The price of oil and of gold are daily fodder for the financial media. Lately, minute-by-minute fluctuations in the value of the commodities have been followed breathlessly by pundits and punters, looking for either prophesy or profit. But pull back a little. There’s a relationship between gold and oil that’s worth understanding because each, being valued in U.S. dollars, putatively serves as a measure of inflation.
And, since both commodities have a common denominator, it’s easy to price one against the other. Ergo, the gold/oil ratio—the price of gold expressed in barrels of crude. In the modern era, it’s averaged 15-to-1, meaning one ounce of gold buys 15 barrels. That’s an average, mind you. There have been serious excursions in either direction. In the summer of 2008, for example, oil headed to record heights tamping down the multiple to 6x. Just nine months later, the ratio rocketed above 27-to-1. And, then? A fall back to the historic average.
That roller coaster ride provided savvy—and nervy—traders several profit opportunities. There is, for example, a spread recognized between Comex gold and cash-settled Nymex oil futures contracts. In one trade, one could have bought gold and sold oil to ride the ratio skyward, then flipped the trade over to surf the ensuing plunge. Less adventurous bettors could have used exchange-traded funds and notes in their securities accounts.
Why bring this up now? Hindsight is always 20/20, but forecasts? Well, they tend to be murky. But look at the current ratio in Chart 1. We’ve got our first foray above the 15-to-1 average in over a year. That leads us to two questions: Is gold getting pricey or is oil too cheap? In either case, what does one do about it?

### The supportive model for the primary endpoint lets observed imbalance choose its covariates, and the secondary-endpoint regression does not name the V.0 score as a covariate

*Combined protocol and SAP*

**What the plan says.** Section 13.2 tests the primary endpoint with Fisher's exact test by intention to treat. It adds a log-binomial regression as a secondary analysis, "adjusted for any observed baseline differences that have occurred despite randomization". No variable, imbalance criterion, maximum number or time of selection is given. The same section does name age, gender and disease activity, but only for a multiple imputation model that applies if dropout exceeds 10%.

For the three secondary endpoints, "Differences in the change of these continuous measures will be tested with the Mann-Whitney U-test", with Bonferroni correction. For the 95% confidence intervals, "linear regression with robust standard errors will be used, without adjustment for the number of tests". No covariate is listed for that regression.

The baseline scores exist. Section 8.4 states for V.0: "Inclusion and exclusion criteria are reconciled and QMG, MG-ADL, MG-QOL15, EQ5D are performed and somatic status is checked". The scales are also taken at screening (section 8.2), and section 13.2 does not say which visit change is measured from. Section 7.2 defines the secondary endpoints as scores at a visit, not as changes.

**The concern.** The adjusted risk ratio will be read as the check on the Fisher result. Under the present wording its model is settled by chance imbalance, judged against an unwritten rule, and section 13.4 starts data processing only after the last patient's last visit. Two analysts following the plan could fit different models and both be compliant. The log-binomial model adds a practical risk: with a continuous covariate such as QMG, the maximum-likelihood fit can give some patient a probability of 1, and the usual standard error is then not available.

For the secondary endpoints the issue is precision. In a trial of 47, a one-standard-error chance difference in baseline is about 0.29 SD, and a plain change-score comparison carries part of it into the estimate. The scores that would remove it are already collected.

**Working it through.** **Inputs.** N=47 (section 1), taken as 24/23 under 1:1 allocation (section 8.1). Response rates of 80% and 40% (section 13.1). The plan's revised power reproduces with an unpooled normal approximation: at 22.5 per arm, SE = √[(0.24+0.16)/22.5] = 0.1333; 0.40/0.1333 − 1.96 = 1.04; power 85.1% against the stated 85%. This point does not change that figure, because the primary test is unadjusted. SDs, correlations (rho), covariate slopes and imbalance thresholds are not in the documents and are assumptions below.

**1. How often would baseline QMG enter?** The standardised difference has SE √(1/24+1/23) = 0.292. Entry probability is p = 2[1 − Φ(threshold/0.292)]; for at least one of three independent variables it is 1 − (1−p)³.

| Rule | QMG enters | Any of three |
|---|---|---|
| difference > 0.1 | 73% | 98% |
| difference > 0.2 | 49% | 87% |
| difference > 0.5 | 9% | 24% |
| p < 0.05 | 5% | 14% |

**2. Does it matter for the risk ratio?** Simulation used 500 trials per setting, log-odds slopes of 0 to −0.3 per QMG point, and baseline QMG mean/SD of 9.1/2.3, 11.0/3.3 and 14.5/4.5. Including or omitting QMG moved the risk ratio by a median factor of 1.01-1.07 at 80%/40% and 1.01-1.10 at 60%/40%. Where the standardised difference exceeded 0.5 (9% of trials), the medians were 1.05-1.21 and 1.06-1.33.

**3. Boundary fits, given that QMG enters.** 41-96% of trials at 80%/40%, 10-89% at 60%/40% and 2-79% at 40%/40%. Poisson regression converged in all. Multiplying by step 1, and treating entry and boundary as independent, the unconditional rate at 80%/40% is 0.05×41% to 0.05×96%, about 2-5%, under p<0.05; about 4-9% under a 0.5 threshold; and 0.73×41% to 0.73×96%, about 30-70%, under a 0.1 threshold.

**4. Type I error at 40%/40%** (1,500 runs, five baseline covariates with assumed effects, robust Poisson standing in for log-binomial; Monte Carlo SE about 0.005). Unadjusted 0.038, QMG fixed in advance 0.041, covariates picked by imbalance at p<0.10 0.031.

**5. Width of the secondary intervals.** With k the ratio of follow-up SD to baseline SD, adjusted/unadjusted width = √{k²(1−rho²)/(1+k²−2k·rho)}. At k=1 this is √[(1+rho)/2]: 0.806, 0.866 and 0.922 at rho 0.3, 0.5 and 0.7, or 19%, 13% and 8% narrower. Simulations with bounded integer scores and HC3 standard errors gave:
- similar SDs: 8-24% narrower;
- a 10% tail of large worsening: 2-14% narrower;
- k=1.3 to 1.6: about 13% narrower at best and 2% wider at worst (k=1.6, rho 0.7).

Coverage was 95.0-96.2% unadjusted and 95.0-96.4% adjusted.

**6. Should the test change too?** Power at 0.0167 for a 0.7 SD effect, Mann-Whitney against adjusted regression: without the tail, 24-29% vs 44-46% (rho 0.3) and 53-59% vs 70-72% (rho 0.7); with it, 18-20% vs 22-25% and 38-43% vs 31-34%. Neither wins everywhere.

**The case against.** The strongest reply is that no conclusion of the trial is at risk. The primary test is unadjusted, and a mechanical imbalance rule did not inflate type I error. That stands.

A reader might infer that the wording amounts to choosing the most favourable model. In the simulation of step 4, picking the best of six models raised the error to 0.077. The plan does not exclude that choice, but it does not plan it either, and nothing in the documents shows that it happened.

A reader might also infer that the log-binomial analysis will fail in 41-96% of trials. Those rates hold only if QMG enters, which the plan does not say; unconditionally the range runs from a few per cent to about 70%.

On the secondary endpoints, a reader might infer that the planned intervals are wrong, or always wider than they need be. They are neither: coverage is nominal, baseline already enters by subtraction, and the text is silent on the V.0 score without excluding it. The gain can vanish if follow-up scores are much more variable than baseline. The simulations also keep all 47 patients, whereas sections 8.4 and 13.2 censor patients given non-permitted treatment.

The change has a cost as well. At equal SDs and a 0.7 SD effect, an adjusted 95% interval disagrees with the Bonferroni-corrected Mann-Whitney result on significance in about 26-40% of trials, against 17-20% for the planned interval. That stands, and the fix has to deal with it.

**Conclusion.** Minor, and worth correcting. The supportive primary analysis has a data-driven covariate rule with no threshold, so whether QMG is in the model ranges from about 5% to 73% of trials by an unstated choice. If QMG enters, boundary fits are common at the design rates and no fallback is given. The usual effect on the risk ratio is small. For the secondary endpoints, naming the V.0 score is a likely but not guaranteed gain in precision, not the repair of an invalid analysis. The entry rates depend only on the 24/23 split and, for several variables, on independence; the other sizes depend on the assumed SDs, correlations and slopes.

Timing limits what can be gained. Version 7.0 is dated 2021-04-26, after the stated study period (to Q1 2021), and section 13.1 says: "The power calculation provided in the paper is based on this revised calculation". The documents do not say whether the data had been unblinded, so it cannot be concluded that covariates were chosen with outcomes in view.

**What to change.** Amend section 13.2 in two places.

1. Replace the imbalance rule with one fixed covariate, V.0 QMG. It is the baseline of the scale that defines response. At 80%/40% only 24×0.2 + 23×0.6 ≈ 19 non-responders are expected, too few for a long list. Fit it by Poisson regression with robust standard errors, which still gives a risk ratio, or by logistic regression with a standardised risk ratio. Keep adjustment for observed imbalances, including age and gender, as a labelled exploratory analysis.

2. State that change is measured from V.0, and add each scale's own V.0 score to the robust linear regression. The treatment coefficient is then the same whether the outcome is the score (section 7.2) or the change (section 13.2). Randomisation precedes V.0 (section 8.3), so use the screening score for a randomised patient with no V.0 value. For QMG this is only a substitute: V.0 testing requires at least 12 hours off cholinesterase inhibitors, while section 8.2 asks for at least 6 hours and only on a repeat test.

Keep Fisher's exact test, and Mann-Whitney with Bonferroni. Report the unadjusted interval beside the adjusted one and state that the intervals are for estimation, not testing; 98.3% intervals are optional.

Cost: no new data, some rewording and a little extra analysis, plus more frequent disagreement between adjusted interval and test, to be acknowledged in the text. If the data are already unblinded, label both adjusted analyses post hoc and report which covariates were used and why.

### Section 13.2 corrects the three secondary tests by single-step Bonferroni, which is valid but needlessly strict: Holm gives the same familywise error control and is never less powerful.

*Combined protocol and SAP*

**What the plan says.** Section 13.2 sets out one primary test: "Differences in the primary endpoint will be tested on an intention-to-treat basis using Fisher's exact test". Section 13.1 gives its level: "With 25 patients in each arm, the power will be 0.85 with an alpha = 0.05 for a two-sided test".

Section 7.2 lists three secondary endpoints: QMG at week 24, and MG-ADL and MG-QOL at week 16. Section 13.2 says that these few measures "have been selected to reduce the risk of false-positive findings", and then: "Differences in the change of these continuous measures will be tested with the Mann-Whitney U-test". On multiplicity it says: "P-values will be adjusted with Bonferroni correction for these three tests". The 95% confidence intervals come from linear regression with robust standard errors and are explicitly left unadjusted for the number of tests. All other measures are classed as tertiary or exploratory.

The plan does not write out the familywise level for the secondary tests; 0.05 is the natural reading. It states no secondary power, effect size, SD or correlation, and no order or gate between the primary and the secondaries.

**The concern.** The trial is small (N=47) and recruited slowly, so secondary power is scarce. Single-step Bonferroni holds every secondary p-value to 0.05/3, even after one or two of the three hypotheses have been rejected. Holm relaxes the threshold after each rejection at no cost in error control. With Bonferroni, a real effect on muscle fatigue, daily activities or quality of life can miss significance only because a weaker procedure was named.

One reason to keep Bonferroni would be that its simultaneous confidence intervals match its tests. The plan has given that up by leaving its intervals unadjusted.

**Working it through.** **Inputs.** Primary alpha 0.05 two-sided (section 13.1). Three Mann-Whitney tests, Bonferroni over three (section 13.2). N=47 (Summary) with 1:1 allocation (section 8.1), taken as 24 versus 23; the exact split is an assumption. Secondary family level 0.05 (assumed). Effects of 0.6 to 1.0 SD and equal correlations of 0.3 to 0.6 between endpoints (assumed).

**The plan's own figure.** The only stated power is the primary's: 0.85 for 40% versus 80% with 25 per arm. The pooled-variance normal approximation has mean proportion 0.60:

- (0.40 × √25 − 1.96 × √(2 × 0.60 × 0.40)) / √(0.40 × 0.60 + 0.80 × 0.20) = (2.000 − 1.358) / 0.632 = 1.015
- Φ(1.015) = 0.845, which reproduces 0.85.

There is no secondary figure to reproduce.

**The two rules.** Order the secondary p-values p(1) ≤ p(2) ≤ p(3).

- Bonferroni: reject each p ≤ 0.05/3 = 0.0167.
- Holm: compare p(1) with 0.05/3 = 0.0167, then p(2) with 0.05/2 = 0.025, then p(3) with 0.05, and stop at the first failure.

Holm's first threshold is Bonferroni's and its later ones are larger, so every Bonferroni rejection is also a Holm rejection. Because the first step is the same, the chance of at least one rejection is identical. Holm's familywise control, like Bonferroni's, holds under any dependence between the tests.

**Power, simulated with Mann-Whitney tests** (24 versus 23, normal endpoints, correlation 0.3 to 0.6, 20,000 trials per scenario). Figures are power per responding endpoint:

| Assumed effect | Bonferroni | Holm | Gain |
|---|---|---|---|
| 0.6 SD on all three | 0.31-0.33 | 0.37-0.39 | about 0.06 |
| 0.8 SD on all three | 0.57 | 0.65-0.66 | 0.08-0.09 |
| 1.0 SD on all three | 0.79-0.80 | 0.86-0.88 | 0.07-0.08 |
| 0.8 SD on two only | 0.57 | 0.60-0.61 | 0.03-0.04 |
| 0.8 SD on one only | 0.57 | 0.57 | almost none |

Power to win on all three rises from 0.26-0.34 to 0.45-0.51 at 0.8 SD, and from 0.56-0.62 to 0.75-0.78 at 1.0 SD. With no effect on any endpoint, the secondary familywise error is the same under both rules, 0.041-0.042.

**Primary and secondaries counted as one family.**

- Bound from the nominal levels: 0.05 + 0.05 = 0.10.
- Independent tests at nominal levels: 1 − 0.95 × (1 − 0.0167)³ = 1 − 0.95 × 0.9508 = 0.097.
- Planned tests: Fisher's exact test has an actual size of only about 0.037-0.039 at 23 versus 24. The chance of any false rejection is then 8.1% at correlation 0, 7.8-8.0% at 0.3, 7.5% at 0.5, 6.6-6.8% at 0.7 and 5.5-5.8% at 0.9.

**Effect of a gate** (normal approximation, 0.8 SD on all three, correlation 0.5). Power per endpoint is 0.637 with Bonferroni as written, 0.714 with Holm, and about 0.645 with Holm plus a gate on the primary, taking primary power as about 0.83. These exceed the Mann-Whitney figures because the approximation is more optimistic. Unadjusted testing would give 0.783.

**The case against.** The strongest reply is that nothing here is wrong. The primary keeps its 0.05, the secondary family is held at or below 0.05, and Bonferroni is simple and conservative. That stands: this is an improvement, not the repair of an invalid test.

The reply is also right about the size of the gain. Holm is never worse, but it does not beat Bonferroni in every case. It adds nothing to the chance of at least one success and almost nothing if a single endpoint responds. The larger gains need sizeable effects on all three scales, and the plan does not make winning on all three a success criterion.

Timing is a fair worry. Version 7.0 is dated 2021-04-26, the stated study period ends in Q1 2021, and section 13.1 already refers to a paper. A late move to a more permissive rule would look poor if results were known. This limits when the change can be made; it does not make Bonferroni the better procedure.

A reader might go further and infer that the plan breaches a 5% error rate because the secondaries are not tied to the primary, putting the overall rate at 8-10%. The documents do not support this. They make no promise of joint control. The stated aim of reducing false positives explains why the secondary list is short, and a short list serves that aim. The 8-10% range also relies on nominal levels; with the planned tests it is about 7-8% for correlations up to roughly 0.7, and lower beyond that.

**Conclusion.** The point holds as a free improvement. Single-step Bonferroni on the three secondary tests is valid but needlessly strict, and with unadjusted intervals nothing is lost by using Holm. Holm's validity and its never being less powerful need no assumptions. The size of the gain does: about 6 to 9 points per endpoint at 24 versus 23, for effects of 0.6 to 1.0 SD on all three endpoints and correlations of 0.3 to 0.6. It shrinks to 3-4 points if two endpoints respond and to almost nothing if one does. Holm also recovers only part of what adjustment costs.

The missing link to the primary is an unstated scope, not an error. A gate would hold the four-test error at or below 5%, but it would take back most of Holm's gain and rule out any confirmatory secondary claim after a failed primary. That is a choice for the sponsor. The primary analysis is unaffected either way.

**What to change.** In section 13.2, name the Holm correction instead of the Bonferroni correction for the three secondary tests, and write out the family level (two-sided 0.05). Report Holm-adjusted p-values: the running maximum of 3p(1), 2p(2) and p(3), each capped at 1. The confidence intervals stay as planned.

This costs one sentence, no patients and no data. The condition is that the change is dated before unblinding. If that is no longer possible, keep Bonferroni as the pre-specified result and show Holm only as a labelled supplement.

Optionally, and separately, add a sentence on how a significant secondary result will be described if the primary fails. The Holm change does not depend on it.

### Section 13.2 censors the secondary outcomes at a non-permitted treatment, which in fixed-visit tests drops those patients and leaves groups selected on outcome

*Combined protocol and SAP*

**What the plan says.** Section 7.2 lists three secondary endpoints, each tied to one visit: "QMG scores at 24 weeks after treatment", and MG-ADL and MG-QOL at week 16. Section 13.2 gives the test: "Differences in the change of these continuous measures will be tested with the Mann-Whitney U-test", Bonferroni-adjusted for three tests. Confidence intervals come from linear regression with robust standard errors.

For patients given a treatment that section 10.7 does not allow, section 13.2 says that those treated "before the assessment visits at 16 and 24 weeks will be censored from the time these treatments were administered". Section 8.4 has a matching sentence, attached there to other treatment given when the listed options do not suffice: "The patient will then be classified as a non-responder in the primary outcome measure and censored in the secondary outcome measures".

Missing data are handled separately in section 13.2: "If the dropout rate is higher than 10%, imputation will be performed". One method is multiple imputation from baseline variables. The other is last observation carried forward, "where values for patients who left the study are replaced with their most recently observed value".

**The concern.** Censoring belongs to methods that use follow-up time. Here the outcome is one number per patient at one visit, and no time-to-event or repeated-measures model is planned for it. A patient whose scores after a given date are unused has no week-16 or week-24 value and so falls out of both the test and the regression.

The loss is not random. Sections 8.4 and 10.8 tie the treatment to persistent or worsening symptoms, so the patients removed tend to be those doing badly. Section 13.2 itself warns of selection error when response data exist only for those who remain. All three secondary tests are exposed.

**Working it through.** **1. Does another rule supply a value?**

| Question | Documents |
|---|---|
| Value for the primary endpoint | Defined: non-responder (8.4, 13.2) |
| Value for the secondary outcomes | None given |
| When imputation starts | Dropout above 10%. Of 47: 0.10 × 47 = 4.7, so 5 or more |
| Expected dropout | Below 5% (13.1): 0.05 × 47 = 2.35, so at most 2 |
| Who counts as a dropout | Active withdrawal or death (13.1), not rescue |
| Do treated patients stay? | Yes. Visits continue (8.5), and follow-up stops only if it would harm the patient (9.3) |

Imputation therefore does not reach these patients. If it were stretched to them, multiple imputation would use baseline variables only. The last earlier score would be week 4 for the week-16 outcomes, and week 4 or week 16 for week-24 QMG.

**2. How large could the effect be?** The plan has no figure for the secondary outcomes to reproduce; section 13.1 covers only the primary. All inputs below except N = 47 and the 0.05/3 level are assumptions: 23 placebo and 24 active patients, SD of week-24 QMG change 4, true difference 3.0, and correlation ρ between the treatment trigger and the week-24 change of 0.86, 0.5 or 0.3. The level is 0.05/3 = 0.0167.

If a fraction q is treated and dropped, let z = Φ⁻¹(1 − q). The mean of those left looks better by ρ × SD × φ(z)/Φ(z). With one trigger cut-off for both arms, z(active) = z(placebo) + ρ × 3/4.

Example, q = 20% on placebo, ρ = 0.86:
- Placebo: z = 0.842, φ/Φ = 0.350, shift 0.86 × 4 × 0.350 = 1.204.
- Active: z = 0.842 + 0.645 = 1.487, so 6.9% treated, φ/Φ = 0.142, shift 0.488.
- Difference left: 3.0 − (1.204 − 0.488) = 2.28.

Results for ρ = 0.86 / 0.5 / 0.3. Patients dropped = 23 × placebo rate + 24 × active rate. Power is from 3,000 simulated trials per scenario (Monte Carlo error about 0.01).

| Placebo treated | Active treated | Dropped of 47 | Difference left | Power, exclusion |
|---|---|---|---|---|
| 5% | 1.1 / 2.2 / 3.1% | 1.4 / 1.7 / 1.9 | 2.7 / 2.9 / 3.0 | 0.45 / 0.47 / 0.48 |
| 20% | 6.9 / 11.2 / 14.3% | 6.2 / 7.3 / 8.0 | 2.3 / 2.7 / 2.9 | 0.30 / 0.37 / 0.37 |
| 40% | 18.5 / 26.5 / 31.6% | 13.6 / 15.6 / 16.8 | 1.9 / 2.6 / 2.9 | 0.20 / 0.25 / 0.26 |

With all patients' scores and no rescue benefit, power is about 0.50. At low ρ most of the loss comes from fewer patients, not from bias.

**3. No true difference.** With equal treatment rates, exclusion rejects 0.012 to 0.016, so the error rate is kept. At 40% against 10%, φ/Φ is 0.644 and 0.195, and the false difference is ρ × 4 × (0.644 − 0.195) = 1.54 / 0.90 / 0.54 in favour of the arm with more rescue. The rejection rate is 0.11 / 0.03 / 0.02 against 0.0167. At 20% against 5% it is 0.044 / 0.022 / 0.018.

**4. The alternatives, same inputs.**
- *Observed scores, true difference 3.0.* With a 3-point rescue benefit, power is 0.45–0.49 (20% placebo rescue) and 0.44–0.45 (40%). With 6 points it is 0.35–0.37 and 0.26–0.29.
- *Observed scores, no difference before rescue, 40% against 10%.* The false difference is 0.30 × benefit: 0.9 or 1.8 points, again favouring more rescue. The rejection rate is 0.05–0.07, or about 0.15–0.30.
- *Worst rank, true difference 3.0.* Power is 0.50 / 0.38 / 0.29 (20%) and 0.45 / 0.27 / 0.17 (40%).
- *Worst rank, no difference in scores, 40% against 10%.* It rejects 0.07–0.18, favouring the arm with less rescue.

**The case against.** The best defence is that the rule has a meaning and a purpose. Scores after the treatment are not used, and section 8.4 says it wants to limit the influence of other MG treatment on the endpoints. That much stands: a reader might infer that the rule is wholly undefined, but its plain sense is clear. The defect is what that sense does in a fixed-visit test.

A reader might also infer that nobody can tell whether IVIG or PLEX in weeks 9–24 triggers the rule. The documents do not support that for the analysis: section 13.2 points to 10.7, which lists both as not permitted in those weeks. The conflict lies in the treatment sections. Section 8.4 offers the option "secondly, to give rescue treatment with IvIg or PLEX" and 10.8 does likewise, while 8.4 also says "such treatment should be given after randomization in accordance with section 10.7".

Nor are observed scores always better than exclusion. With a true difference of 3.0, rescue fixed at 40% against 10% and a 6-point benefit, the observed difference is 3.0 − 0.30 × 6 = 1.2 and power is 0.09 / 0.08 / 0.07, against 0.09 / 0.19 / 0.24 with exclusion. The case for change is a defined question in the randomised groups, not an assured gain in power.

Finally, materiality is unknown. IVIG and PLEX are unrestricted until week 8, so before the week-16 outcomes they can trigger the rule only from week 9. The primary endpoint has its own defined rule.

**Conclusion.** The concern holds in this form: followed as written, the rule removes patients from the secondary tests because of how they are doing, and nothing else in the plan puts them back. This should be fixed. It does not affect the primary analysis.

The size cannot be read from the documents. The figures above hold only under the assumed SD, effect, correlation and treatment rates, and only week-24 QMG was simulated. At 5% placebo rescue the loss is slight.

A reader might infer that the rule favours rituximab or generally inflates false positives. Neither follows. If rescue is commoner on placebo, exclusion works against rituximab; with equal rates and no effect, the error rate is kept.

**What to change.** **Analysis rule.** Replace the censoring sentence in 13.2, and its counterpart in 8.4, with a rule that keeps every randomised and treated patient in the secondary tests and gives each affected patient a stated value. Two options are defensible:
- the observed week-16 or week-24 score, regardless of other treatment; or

If you’re in the ‘oil is cheap’ camp, you’ve got more than a few exchange-traded product plays possible. Two of the most popular are portfolios issued by US Commodity Funds—the United States Oil Fund (NYSE Arca: USO) and the United States 12-Month Oil Fund (NYSE Arca: USL). Each fund invests in Nymex futures contracts.
So what’s the difference? Contango. Or, rather, the suppression of contango’s deleterious effect. Contango describes the futures price curve when later-dated contracts, say those calling for March 2015 deliveries, are more expensive than near-term futures, such as those requiring settlement by December 2014.
The USO fund invests in only near-term contracts and, thus, requires constant “rolls” to maintain exposure. When the oil market’s in contango, the constant sale of cheaper expiring contract and the purchase of higher-priced replacement futures, i.e., “buying high, selling low,” produces a negative roll yield, eroding profits and magnifying losses.
USL, on the other hand, spreads its exposure out over the nearest 12 delivery months, thus minimizing the effect of each monthly roll. The result? Less volatility and better overall returns. You can see the impact in Chart 2.
It’s more than buying cheap oil. It’s about buying the right ETF for the job.
Brad Zigler is former head of marketing and research for the Pacific Exchange's (now NYSE Arca) option market and the iShares complex of exchange traded funds.